How are Measures Evaluated?
Measurement validity exists when a measure (scale) measures what we think it measures and performs the functions that it purports to perform.
There are three major criteria utilized to evaluate how well a scale measures what it is intended to measure:
(1) Construct validity, often considered most important, is established by demonstrating a scale is related to a variety of other measures as specified in a theory.
(2) Criterion validity is established when results obtained on one scale can be reliably compared to those obtained with a more direct or already validated measure of the same criterion (phenomenon).
(3) Content validity establishes that a measure covers the full range of a concept’s meaning.
Using the standards established by the scientific community, the AdSAM® Emotional Response measurement system passes tests for validity on all three of the major criteria. See the three key criteria listed below for a thorough look at how AdSAM® fulfills each criteria:
AdSAM® Construct Validity
First and considered most important is construct validity. Based on the 1957 classic work by Osgood, Suci and Tannenbaum, “Measurement of Meaning”, and later work by Mehrabian, “Framework for a comprehensive description and measurement of emotional states”, AdSAM® is the theoretically related, non-verbal representation of the three PAD dimensions.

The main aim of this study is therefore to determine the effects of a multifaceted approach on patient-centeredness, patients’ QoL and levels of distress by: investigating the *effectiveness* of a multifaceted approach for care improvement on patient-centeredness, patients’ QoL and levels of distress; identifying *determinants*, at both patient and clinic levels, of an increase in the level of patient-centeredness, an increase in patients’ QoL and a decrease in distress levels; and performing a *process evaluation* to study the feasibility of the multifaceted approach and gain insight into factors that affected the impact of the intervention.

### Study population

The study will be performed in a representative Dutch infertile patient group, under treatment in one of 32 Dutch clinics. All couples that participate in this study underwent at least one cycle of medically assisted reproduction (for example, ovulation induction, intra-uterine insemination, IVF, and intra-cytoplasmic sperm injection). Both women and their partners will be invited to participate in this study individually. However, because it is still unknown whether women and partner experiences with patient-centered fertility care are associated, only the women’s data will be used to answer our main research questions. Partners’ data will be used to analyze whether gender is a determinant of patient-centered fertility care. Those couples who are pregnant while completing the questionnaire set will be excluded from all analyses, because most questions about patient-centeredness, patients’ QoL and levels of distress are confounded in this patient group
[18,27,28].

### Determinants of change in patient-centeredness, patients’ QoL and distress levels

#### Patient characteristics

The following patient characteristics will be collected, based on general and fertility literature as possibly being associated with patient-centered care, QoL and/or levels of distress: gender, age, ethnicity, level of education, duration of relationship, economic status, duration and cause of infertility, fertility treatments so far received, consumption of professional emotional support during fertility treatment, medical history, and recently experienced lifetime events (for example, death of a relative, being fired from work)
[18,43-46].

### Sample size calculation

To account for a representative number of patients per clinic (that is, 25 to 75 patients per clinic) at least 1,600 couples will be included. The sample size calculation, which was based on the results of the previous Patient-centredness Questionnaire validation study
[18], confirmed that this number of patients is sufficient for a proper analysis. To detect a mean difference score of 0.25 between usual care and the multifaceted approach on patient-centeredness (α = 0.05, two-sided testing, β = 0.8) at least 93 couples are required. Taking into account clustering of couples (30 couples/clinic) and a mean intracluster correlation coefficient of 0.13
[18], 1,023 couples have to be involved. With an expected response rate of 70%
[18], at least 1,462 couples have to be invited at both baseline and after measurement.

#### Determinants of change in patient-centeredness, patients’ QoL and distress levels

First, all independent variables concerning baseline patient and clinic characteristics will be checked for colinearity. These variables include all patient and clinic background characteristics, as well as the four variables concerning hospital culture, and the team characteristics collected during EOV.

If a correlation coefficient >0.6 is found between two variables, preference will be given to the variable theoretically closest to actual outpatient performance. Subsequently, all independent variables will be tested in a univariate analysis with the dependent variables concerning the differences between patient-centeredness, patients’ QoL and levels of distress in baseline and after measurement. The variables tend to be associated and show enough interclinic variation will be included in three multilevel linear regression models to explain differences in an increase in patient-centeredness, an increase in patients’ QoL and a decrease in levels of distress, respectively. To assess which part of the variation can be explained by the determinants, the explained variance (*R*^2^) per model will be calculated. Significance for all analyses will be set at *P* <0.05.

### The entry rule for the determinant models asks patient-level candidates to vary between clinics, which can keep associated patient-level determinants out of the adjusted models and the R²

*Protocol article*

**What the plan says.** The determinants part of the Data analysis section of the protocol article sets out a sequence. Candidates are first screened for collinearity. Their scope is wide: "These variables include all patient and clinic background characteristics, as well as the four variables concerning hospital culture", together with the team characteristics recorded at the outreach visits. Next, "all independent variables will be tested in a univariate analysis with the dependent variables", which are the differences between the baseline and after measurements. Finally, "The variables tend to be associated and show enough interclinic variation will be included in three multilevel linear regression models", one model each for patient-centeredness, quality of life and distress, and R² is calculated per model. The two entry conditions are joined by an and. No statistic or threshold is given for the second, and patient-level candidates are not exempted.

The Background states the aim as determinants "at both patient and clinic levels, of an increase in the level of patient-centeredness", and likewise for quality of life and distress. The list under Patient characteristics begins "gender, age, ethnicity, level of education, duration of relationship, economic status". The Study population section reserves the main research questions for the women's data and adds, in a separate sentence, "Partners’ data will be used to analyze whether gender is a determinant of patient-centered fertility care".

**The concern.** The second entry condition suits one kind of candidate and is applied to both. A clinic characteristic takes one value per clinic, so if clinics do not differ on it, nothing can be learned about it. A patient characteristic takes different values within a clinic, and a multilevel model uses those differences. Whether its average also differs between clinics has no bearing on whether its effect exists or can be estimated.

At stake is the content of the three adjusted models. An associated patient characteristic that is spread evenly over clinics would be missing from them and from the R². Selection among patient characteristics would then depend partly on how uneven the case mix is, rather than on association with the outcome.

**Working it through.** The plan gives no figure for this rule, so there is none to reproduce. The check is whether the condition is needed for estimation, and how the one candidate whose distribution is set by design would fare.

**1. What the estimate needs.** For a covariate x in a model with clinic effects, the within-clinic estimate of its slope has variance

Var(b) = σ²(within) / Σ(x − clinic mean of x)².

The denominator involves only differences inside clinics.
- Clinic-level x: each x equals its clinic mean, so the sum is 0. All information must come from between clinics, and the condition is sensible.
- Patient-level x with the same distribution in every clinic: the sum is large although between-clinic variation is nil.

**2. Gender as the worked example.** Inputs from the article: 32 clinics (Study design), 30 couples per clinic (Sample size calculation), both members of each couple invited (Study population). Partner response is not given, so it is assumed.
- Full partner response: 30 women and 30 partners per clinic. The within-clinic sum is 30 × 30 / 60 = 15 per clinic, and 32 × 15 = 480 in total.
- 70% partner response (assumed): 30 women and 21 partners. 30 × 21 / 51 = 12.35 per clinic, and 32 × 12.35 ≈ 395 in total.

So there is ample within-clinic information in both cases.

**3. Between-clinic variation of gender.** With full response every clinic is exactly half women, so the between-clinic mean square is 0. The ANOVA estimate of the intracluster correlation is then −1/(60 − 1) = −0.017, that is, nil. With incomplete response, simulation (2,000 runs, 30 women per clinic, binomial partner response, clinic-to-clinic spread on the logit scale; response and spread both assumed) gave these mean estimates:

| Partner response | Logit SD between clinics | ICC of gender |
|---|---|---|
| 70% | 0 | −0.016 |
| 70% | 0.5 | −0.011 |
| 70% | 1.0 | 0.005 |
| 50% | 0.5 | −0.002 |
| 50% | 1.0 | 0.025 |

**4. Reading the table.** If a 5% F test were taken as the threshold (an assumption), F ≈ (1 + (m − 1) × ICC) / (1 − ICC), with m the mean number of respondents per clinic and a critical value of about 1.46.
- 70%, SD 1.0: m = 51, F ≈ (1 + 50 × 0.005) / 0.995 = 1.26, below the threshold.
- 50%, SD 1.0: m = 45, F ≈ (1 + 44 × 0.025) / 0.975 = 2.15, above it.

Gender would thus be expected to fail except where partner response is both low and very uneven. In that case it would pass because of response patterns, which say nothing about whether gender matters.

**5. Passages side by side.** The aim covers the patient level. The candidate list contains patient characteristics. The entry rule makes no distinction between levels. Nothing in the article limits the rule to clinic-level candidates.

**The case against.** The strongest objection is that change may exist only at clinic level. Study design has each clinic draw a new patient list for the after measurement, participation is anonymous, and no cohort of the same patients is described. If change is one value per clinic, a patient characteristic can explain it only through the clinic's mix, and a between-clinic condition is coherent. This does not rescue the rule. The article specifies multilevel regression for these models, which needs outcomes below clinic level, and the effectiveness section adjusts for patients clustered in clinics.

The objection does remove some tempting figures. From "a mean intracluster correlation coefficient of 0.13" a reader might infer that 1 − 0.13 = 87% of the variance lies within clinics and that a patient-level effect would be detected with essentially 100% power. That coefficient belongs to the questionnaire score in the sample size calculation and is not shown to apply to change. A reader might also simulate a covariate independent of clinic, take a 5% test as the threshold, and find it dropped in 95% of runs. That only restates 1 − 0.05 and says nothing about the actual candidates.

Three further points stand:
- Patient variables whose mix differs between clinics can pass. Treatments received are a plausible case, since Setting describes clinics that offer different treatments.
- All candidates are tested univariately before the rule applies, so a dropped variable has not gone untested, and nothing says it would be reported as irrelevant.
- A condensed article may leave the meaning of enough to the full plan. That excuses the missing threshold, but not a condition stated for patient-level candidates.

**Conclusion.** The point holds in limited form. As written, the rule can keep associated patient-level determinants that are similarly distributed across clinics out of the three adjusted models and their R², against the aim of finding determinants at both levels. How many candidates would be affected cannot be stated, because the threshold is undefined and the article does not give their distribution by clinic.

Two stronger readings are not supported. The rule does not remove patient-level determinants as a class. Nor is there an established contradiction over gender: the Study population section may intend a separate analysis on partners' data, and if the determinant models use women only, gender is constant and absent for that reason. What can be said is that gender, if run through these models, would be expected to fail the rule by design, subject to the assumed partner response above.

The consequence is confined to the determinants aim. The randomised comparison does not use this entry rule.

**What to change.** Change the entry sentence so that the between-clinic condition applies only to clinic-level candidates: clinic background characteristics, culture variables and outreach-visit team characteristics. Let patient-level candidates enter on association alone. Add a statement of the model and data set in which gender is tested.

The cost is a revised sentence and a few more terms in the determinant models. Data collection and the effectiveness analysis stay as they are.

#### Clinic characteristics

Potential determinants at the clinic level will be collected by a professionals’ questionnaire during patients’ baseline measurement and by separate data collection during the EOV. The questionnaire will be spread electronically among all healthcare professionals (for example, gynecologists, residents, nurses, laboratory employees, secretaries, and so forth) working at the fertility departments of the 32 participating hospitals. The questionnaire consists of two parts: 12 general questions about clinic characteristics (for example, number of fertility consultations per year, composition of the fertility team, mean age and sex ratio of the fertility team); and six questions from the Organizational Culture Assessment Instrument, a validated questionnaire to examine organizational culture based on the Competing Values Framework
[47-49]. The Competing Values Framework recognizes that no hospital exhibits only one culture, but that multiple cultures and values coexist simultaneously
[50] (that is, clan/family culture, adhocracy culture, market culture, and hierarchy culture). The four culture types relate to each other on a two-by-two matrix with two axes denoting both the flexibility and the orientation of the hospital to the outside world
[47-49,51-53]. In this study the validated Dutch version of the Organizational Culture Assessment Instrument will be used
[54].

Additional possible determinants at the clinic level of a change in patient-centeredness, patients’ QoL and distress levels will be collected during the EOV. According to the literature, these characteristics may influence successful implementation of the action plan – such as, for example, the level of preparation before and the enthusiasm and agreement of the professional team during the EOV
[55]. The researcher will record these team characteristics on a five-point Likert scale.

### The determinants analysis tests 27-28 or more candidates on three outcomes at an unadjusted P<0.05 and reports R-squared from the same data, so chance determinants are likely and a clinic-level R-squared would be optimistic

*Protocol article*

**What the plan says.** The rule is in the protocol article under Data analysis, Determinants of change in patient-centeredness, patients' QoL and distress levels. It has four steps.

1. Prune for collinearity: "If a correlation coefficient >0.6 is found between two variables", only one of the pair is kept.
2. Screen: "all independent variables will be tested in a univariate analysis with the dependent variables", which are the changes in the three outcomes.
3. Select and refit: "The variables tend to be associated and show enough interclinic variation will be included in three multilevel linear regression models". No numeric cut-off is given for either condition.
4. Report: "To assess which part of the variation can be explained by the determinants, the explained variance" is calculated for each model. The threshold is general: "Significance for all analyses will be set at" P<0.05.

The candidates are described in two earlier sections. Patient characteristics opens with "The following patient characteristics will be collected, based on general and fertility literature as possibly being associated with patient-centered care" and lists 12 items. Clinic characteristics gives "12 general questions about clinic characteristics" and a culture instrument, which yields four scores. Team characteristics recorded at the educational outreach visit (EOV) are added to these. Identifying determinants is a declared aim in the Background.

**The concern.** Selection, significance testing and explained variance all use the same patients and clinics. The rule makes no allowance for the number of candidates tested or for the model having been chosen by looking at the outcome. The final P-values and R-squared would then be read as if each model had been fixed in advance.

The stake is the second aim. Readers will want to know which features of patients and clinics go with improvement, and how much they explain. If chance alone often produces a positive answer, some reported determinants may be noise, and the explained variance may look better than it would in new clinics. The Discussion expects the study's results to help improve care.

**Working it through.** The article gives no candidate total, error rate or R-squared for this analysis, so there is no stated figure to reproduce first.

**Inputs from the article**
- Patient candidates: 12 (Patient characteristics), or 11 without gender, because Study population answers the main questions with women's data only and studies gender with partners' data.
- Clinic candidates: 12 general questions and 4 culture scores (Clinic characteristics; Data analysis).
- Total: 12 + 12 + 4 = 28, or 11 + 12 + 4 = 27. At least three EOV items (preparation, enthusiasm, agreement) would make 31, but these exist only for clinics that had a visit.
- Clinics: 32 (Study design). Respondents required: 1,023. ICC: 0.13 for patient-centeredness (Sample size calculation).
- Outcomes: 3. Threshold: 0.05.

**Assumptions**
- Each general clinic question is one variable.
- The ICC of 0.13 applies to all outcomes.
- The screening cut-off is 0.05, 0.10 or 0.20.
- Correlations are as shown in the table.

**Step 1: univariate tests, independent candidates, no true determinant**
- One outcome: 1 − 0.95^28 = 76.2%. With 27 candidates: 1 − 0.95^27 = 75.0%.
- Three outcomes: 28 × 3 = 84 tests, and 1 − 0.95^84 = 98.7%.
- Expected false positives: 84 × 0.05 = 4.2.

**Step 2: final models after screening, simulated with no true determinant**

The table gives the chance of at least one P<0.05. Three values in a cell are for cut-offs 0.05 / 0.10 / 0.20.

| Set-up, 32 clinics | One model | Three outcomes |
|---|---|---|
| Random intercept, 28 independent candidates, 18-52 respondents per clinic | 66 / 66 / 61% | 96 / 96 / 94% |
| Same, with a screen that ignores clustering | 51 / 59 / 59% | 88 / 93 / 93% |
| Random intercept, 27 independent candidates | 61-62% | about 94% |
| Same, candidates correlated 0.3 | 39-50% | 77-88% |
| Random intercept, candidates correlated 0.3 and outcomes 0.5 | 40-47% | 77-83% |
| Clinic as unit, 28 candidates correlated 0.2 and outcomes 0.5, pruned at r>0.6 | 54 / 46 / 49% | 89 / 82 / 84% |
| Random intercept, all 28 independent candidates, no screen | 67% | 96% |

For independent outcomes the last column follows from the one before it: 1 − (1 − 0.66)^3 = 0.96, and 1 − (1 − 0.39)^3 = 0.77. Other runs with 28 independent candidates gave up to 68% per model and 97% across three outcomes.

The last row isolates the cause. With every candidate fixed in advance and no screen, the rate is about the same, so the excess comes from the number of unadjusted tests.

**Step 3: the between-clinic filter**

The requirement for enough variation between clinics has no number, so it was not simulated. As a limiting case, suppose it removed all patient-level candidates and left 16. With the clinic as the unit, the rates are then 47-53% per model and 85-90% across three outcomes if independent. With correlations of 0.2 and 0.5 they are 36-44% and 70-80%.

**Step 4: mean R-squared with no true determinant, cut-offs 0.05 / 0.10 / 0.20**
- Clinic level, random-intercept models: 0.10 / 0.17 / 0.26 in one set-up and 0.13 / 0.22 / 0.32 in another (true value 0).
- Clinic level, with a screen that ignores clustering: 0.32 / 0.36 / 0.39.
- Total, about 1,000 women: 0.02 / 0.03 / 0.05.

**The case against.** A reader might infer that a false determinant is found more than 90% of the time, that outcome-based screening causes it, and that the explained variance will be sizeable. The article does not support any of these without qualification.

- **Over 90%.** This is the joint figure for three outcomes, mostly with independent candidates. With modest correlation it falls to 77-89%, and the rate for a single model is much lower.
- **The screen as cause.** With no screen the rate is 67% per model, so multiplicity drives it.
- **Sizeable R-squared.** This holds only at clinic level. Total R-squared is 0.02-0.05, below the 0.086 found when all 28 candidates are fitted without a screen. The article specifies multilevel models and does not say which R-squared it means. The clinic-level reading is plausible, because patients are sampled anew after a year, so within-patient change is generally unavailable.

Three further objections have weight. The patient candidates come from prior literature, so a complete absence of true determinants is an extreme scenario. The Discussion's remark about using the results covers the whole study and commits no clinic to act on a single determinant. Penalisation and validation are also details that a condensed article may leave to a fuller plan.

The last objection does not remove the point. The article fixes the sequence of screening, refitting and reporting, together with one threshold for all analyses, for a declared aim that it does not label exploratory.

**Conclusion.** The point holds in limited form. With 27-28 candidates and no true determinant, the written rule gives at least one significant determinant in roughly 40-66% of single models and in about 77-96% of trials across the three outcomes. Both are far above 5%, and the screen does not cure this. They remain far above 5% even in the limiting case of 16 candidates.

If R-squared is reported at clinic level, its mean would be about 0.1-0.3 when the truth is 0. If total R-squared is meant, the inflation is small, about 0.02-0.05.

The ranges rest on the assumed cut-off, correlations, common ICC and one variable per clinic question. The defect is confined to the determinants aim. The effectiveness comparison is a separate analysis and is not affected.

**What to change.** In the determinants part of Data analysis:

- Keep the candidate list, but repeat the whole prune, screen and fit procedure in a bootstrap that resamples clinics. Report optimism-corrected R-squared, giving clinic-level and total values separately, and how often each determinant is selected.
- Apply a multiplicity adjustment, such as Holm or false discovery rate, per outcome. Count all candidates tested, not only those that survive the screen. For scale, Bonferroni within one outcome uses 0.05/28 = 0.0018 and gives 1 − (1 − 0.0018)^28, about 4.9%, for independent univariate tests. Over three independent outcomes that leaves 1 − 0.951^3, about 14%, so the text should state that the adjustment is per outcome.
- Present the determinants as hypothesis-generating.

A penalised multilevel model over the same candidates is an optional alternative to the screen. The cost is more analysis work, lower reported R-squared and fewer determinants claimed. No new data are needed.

Several studies in both the United States and abroad have validated the SAM scales effectiveness in measuring emotional response as proposed by the PAD theory of emotions. In validating SAM’s ability to measure the PAD dimension, subjects were asked to rate verbal stimuli with both the PAD semantic differential scales and the non-verbal SAM scales (Lang, 1980). The correlations between the scales were very strong (Pleasure = +. 937, Arousal = .938, Dominance = +. 660). Near perfect agreement has been obtained in ratings of Pleasure and Arousal for a set of pictures using the semantic differential scale and SAM (Bradley & Lang, 1994).
Morris et al (1992) assessed the effectiveness of SAM in evaluating emotional responses to advertising messages. This was accomplished by using a set of advertisements that had established PAD scores assessed by the verbal semantic differential scales. Scores obtained in the 1988 Holbrook and Batra study are significantly correlated with SAM ratings (Pleasure r = .36, Arousal r = .65, Dominance r = .37).
AdSAM® Criterion (Predictive) Validity
The second standard used to examine a scale, criterion or predictive validity, has been investigated in repeated scientific studies using SAM. Agreement has been obtained in ratings of Pleasure and Arousal for a set of pictures using the semantic differential scale and SAM (Bradley & Lang, 1994). High correlations have also been obtained in tests of emotional response and attitude to the brand and attitude to the ad.